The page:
Deborah Moulton's Reviews > Elegy for April

Elegy for April by Benjamin Black
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Apr 22, 2010

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The third book in the Benjamin Black (a.k.a. John Banville) series is really more of a straight up novel than a detective genre story. It is a more thorough examination of the author's central character, Irish pathologist Dr. Quirke.

Even more to the point, it is an examination of a life's accumulation of injuries and, maybe even more importantly, self injuries meant to deaden the tragic past and avoid the unpleasant present. Alcoholism, loneliness, and a distant, erratic relationship with his daughter form the foundation of the story.

Quirke is fully in mid-life with a troubled, grown daughter and a gaping hole in his life where normalcy should reside. Normalcy abandoned him in an orphanage as a child and he abandoned normalcy in adult life, burrowing into a despair so deep it has literally hollowed out his life.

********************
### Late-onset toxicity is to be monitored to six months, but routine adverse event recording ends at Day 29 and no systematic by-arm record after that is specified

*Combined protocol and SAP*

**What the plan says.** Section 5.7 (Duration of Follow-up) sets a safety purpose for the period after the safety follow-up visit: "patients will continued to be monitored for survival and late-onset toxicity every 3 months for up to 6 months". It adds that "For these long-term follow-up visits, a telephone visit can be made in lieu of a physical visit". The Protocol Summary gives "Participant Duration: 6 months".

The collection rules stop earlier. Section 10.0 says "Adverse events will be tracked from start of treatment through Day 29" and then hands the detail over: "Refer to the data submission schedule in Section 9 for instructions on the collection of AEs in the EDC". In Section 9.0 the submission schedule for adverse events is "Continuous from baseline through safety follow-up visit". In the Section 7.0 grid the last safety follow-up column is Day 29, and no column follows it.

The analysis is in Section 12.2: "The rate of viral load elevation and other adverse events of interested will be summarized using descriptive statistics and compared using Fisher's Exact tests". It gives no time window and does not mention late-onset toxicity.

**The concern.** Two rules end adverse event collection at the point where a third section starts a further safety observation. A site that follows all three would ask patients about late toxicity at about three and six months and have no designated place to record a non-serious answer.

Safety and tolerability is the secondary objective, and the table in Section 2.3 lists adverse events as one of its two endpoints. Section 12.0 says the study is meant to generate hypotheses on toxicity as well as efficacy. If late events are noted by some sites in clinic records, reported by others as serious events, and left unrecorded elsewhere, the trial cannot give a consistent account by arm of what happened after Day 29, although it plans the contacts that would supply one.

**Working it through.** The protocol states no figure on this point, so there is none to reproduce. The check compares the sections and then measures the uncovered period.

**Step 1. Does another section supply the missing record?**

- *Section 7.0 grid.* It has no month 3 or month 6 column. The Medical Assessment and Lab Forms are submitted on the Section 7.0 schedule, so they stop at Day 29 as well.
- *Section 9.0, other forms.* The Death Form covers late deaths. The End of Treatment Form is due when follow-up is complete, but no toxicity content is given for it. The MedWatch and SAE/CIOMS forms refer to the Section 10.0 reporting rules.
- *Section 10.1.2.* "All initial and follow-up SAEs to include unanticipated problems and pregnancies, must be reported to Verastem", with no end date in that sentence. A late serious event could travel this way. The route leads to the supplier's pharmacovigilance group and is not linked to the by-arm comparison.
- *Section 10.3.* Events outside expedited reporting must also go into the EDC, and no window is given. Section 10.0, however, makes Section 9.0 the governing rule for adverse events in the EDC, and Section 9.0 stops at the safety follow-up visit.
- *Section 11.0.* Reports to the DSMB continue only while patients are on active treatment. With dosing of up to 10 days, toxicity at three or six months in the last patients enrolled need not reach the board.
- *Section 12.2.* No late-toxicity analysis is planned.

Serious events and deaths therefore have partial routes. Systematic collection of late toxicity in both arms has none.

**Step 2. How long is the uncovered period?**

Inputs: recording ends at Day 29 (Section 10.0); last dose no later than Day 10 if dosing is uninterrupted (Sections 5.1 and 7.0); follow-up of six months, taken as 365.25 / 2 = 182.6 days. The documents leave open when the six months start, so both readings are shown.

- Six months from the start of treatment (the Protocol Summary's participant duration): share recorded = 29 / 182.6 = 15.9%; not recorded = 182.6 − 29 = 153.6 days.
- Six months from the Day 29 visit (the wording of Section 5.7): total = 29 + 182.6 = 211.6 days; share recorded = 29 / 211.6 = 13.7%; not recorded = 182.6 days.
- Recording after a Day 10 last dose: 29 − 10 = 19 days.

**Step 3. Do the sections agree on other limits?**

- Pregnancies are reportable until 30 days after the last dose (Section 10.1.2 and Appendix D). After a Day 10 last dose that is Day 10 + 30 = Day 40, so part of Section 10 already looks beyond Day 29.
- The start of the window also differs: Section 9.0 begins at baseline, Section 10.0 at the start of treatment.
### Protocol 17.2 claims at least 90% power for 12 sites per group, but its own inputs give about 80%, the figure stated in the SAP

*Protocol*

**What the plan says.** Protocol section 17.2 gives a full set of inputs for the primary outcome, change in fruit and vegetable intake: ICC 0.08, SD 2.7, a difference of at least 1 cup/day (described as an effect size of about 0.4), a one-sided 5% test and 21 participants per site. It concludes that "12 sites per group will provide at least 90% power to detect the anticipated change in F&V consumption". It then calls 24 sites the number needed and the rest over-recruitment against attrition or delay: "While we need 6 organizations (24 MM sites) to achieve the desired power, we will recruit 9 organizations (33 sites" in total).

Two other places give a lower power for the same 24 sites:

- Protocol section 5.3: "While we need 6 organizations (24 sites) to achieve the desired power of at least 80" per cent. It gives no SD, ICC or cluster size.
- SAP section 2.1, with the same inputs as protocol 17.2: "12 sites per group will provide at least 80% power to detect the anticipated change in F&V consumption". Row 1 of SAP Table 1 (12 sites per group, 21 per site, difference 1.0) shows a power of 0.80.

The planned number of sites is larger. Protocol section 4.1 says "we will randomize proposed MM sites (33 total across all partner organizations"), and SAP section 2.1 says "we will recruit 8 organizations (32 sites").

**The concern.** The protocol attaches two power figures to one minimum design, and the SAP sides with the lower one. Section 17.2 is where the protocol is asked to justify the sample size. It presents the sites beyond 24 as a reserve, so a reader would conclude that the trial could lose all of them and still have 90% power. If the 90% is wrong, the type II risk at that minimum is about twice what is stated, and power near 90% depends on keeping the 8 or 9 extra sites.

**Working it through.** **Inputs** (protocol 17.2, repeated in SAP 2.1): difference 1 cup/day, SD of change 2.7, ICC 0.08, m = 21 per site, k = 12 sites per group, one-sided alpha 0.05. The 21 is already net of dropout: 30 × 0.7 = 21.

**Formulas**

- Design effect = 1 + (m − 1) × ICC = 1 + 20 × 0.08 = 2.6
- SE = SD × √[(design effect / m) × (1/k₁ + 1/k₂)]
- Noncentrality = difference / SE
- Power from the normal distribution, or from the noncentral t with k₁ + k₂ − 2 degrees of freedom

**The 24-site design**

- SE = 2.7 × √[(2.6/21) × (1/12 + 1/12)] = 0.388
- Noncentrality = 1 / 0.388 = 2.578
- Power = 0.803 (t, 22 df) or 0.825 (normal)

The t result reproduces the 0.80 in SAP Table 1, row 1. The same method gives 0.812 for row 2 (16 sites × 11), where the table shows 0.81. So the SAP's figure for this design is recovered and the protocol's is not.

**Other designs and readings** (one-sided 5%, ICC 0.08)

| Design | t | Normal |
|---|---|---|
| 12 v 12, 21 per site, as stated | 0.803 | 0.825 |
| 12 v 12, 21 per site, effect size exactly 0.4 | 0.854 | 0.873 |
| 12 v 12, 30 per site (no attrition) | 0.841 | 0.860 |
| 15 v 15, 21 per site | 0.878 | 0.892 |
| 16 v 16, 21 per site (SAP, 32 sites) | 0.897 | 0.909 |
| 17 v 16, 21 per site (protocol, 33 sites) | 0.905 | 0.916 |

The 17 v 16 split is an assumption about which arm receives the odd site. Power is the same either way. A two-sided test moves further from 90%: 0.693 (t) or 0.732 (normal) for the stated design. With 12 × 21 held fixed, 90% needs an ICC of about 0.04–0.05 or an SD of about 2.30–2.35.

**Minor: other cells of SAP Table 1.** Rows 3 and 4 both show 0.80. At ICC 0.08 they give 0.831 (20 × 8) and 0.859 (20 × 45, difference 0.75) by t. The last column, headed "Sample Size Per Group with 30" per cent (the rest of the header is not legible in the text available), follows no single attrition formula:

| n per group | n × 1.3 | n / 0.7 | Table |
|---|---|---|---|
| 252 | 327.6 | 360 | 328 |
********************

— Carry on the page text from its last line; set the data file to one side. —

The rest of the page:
This would be a gloomy, downer of a book if it wasn't for all the green shoots in Quirke's life indicating a thaw. He starts with a six-month absence to treat his alcoholism. He falls off the wagon back in the real world, but intermittantly and always with the voice of his therapist in his head talking through the choices he's making. He buys a hideously expensive sports car even though he can't drive. He learns to drive and rediscovers the exhiliration of racing forward.

He also finds a woman: a sympathetic actress with a street-smart understanding human nature and needs of her own. It implies the development of a deeper relationship, perhaps in the next book?

I'm not sure this book stands on its own. It's a character study and without the two other books for backstory, it would fail to have the necessary resonance. For a patient reader, it has its rewards.


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